I agree completely with Keith's appraisal of El Fadil's acting in the last act - he's clearly trying to convey that Vantika's consciousness isn't quite used to moving and speaking in Bashir's body, but his stilted delivery is more funny than menacing - and sharing scenes with Christopher Collins' mercenary character doesn't help either, as Collins speaks slowly too!

Other than that, there isn't really much to say about this episode. Primmin is forced into the double role of a foil for Odo and a red herring in a whodunnit mystery; I did get the impression that he was standing in for O'Brien in some of his scenes (although I think Kira was given a very O'Brien-ish line while talking to a couple of engineers). While I'm happy that they revisited the concept of a Starfleet counterpart for Odo later on, I don't think Primmin was a good fit for DS9 at this point in its development.
11. Sean O'Hara
Primmin suffers the same problem as Yar. Realistically it makes perfect sense that tactical and security would be separate positions on a Starship, and that security in the civilian and military portions of a space station would be handled by different departments, to the viewer it just looks like two people doing the same job. Which is too bad because Primmin was a much better character than Yar -- I like that he was kinda doofy but still competent.
12. tortillarat
I thought this one was OK actually. Certainly not great, and the sudden execution at the end was jarring, but I didn't find it terrible either. It just felt like a standard, run-of-the-mill, unmemorable episode to me.

As for the technobabble, I really don't care. Vulcans don't really exist so if you want to be technical about it, they shouldn't be on the show either. I'm sure once we develop warp drive in reality, the whole show will look really stupid in that regard.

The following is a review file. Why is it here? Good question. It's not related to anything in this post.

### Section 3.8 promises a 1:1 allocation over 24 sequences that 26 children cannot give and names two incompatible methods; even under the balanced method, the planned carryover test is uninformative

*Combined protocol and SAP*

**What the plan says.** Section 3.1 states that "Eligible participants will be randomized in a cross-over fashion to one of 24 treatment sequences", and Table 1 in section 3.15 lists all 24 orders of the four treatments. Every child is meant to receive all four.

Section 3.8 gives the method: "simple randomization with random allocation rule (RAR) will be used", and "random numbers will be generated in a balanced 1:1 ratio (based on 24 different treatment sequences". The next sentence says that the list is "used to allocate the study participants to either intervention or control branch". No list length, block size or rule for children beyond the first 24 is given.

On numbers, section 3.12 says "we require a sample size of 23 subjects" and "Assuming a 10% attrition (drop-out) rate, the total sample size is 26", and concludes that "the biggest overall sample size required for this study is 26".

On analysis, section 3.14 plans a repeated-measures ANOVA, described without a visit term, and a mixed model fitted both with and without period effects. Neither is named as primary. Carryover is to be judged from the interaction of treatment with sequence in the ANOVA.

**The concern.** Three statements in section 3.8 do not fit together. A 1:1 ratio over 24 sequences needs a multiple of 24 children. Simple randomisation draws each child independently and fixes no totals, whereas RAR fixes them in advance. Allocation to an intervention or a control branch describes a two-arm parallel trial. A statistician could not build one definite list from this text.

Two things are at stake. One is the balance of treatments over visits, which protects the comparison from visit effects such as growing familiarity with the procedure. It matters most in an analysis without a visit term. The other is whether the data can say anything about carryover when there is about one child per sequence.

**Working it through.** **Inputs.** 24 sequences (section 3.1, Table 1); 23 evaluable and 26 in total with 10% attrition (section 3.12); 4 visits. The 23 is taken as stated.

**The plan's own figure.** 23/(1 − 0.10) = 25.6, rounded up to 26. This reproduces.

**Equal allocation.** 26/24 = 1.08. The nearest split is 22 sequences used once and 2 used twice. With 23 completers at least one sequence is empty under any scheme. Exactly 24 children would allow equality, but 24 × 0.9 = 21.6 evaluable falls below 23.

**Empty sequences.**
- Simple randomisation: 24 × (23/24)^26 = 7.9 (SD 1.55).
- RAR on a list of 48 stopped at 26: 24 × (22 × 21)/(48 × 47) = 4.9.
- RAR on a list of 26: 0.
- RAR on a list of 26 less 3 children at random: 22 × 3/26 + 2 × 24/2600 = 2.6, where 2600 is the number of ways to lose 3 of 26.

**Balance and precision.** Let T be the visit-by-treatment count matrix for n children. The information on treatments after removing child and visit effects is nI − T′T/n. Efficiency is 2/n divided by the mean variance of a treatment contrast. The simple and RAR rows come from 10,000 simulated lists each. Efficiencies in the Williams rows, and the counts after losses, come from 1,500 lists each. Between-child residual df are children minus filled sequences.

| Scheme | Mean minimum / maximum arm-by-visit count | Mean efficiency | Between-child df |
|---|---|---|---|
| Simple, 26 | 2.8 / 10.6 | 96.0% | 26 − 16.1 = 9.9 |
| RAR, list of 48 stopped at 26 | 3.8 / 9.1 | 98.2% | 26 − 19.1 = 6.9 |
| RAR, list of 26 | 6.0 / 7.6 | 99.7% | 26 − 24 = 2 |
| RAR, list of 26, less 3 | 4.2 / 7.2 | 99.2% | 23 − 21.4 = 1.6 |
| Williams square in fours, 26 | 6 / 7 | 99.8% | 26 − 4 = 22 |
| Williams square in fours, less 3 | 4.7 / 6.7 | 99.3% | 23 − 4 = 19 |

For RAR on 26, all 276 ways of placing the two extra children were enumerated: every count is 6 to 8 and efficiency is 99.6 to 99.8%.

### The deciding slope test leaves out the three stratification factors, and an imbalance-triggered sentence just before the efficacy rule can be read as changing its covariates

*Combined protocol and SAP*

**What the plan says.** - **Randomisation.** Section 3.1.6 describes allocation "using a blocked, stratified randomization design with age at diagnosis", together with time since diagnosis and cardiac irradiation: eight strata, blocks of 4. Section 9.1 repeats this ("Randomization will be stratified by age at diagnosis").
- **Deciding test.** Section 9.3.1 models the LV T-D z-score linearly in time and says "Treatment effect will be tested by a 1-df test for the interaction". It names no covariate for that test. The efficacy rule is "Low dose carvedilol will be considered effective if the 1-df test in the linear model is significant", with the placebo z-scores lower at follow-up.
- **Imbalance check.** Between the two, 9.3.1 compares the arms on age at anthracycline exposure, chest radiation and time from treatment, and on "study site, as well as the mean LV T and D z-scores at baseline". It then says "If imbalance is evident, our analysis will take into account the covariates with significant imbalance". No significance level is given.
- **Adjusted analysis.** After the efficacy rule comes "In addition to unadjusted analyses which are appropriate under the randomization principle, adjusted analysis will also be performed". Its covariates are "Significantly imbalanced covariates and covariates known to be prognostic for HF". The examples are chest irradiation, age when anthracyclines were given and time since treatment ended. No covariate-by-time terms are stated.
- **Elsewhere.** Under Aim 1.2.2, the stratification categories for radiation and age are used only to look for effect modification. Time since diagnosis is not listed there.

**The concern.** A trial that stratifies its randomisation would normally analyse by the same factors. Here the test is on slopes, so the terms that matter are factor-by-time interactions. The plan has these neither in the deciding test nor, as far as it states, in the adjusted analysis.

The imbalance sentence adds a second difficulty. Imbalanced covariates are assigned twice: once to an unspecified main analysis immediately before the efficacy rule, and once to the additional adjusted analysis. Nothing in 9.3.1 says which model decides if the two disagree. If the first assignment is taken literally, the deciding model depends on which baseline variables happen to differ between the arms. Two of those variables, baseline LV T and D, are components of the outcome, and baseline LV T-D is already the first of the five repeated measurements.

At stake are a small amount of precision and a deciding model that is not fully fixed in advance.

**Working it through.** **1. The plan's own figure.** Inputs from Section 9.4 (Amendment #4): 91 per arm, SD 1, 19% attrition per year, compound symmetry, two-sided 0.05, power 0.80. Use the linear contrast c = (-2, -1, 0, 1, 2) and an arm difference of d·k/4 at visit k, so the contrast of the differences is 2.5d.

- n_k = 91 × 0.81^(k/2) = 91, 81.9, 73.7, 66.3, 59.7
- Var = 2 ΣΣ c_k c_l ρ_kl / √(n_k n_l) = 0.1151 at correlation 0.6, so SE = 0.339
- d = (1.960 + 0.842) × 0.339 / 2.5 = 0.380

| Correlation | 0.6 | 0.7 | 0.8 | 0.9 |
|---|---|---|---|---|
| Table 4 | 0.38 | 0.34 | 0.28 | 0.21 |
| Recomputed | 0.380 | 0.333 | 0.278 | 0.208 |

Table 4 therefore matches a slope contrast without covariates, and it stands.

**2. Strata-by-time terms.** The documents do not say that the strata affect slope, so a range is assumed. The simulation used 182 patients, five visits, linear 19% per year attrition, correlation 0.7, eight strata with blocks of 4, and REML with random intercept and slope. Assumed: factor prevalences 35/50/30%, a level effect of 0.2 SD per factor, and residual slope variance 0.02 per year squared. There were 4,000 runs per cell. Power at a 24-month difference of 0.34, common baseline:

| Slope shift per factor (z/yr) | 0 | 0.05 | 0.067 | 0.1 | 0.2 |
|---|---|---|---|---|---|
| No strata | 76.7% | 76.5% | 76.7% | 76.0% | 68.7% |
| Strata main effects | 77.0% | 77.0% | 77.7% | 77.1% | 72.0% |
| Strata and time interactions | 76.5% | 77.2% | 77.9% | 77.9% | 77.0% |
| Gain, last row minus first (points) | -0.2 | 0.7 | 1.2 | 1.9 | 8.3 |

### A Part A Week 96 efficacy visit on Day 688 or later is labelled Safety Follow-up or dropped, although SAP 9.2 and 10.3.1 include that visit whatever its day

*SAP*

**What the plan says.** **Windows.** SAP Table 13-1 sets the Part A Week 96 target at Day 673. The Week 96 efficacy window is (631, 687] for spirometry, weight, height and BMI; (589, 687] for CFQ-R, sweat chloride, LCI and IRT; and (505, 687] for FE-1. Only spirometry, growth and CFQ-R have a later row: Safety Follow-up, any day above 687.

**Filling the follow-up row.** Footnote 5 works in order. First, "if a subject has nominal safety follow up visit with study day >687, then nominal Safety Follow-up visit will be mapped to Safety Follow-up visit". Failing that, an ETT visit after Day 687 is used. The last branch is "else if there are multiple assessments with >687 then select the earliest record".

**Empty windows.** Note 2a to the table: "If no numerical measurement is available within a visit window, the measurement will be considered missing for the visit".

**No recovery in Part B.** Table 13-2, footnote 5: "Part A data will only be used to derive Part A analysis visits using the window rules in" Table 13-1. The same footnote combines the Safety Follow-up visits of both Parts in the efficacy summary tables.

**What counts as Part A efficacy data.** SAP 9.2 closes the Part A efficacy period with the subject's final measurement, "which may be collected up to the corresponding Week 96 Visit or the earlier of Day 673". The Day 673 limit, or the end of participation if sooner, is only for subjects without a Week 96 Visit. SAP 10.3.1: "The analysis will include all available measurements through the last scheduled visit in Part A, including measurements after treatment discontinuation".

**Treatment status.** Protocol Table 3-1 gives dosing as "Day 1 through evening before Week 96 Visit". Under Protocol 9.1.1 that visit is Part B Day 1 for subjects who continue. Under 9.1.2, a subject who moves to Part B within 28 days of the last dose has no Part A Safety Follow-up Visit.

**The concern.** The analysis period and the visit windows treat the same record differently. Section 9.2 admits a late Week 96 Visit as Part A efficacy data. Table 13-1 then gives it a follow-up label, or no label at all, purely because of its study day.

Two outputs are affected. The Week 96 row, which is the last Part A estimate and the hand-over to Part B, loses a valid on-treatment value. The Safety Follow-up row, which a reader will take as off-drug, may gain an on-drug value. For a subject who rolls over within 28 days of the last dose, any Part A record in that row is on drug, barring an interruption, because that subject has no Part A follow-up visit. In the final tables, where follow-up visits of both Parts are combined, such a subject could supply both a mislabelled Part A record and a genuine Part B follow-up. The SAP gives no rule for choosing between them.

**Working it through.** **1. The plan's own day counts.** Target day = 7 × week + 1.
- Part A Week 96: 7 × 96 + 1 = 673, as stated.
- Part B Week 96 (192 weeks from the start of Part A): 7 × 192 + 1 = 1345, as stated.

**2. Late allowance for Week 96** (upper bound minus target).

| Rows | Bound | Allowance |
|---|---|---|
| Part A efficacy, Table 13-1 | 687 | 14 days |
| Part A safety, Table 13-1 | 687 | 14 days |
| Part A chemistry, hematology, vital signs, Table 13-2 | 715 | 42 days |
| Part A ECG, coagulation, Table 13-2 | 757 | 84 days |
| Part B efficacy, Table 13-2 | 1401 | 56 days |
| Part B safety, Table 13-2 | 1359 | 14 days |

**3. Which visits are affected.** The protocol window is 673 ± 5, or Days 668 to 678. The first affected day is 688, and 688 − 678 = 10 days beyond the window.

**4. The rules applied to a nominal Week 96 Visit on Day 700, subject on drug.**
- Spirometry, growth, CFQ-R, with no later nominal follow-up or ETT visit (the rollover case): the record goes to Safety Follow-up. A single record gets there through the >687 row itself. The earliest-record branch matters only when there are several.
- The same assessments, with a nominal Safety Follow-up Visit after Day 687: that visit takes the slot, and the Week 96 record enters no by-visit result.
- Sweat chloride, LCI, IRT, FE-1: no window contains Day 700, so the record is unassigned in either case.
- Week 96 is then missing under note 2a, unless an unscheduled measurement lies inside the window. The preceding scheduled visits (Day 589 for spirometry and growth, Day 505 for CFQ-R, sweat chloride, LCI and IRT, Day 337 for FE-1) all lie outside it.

Anyway, nice Bashir pic at the top. Looks like he has insane constipation.
13. Mac McEntire
I don’t know… I think I almost like evil possessed Dr. Bashir better than horny braggart Dr. Bashir.

I agree that Kajada shooting the petri dish thing at the end seemed rather abrupt, and without any consequence. “You just fired your phaser in the sickbay and killed what remains of a sentient being. Well, that’s over.”

Along with Primmin and Eddington, there’s also an episode where Worf butts heads with Odo over Odo’s methods. So maybe not getting along with Odo at first is a “new guy on the station” experience. (Rewatching these episodes, it’s hard to imagine that Worf will be on the show. By the time it ends, it’ll be hard to imagine the show without him.)
Dante Hopkins
14. DanteHopkins
Ah to disagree on this rewatch at last. While Caitlin Brown's Kajada was fairly annoying, it was nice to see Bashir have a turn at being something other than the smug Doctor for a change, taking the admitedly brilliant young doctor down a few pegs. I thought Siddig El-Fadil's (or Alexander Siddig, if you prefer) performance was okay, a first step in the growth of Bashir as a character and El-Fadil as an actor.

As I've commented before, what would Star Trek be without "technobabble"? How do you propose they explain complex technology? "Well lets change over the doohickey using that whatchamajigit, and then the whatsits will power up the thingamahooze." So as I've said before, please give me "technobabble." To me its one of the comforting parts of the franchise, and without "technobabble", the future experience would not be complete. And I dont need it to be based in actual science. For actual science, I'd watch National Geographic or something. Whew.